# What are 'Quantum Coherences'?

In quantum mechanics there are many references to quantum coherences, but I am still unsure of what the precise definition of a coherence is in all cases.

There is clearly a precise sense in which a state can have coherences in terms of the density matrix formalism and the off-diagonal elements of the density matrix, but what does it exactly mean to have coherences between states or eigenstates and what does it mean for an observable to have coherences in a system? By 'coherences between eigenstates' is it meant the phase differences between the different eigenstates in a coherent superposition? In that case, what are coherences between general states, not just eigenstates in a coherent superposition?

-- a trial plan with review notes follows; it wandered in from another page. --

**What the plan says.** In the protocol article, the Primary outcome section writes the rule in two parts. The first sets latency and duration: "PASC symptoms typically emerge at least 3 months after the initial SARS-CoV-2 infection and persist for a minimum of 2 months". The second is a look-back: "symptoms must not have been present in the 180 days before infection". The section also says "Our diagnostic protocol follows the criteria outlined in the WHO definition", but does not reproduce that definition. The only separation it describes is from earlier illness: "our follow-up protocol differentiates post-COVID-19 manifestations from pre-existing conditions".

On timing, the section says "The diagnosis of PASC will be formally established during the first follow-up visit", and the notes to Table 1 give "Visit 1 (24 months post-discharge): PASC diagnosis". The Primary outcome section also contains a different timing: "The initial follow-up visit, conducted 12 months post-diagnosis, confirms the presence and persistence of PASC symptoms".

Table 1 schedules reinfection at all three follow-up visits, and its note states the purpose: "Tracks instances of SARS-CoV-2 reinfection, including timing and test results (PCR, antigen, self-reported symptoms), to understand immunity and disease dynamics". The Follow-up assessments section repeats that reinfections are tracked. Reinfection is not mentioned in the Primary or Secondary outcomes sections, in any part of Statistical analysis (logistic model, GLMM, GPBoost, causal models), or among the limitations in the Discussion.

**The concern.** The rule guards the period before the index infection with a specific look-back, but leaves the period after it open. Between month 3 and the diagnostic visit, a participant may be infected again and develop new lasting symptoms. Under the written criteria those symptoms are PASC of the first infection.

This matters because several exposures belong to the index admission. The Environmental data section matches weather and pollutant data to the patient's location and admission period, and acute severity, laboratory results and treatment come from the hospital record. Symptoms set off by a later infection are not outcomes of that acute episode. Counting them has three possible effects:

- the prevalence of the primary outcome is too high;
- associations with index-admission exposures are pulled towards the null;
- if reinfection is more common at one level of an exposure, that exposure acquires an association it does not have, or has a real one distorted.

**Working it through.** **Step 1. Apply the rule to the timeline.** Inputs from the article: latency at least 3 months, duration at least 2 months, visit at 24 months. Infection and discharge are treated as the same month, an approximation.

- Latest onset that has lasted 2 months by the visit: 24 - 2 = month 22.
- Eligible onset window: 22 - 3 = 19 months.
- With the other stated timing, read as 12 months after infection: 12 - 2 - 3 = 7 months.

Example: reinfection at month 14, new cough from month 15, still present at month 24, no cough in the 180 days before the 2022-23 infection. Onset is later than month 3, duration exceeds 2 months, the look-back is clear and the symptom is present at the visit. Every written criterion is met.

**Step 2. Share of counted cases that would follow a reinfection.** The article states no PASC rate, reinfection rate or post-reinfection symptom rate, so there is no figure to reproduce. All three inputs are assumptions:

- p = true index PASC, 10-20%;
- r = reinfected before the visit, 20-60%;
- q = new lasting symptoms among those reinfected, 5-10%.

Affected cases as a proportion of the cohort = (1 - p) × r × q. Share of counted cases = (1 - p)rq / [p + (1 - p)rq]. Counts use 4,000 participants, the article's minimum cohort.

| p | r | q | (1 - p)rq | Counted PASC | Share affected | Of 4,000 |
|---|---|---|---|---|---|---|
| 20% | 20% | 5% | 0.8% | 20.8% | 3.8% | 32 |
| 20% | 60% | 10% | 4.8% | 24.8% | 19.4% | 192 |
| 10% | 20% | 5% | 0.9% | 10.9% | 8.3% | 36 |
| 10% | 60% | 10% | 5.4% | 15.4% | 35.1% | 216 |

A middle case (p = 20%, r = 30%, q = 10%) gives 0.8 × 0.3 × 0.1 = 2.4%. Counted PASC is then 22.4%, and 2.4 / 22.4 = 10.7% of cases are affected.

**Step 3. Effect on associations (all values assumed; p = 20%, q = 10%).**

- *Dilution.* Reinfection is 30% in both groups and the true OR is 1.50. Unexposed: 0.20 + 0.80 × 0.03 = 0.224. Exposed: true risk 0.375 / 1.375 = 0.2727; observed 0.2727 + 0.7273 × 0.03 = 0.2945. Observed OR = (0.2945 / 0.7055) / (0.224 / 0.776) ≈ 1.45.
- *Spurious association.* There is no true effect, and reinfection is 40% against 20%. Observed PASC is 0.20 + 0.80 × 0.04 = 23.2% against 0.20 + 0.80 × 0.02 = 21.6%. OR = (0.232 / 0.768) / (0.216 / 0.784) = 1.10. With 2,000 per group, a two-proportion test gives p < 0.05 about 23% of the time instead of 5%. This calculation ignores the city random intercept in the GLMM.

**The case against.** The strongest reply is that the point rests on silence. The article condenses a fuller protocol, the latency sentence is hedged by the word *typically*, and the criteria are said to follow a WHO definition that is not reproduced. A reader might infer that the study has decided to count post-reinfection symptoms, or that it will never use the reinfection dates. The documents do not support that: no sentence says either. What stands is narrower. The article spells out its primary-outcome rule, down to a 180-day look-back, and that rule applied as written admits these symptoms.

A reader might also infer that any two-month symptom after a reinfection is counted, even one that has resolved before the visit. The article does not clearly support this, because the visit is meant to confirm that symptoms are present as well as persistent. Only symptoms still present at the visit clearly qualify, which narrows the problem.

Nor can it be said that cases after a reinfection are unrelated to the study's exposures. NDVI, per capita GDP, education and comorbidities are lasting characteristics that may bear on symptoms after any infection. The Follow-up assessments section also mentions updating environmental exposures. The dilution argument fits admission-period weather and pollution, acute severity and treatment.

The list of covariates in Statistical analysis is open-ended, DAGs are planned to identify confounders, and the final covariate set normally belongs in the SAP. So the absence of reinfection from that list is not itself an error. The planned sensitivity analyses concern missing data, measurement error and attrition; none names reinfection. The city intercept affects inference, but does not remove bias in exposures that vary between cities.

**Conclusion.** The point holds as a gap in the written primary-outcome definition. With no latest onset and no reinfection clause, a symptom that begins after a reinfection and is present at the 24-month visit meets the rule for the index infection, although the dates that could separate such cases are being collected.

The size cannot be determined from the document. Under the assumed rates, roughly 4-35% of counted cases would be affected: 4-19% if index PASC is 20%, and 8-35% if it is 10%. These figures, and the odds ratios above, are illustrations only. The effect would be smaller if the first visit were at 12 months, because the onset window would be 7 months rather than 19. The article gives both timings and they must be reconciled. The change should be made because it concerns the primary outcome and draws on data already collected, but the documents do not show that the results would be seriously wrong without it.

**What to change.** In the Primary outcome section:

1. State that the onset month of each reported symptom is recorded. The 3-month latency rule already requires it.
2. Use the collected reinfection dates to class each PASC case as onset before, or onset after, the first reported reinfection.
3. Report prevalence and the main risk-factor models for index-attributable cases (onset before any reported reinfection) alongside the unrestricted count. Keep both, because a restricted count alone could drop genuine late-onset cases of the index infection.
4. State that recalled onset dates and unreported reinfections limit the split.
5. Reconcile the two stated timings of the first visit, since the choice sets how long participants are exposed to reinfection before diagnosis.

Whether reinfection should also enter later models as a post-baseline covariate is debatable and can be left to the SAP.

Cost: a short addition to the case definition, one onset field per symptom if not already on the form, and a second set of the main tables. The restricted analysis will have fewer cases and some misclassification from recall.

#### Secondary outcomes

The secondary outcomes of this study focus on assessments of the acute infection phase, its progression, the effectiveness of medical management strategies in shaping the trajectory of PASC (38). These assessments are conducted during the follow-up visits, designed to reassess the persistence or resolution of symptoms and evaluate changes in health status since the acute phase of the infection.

When we say "coherence between (orthogonal) states $$|n\rangle$$ and $$|n'\rangle$$", it means that we are looking at the density matrix in a basis containing these two vectors. In other words, the coherence between $$|n\rangle$$ and $$|n'\rangle$$ is the matrix element $$\langle n| \rho |n'\rangle .$$ Without any further specification, "quantum coherences" usually refers to coherences in the eigenbasis of the Hamiltonian.
• Ah I see. So to talk about coherences of an observable $\hat{A}$ in a system is just referring to coherences in the eigenbasis? When we say 'coherent superposition of states' is it implied that the eigenstates in the superpositon all have some constant phase difference or phase relation to each other?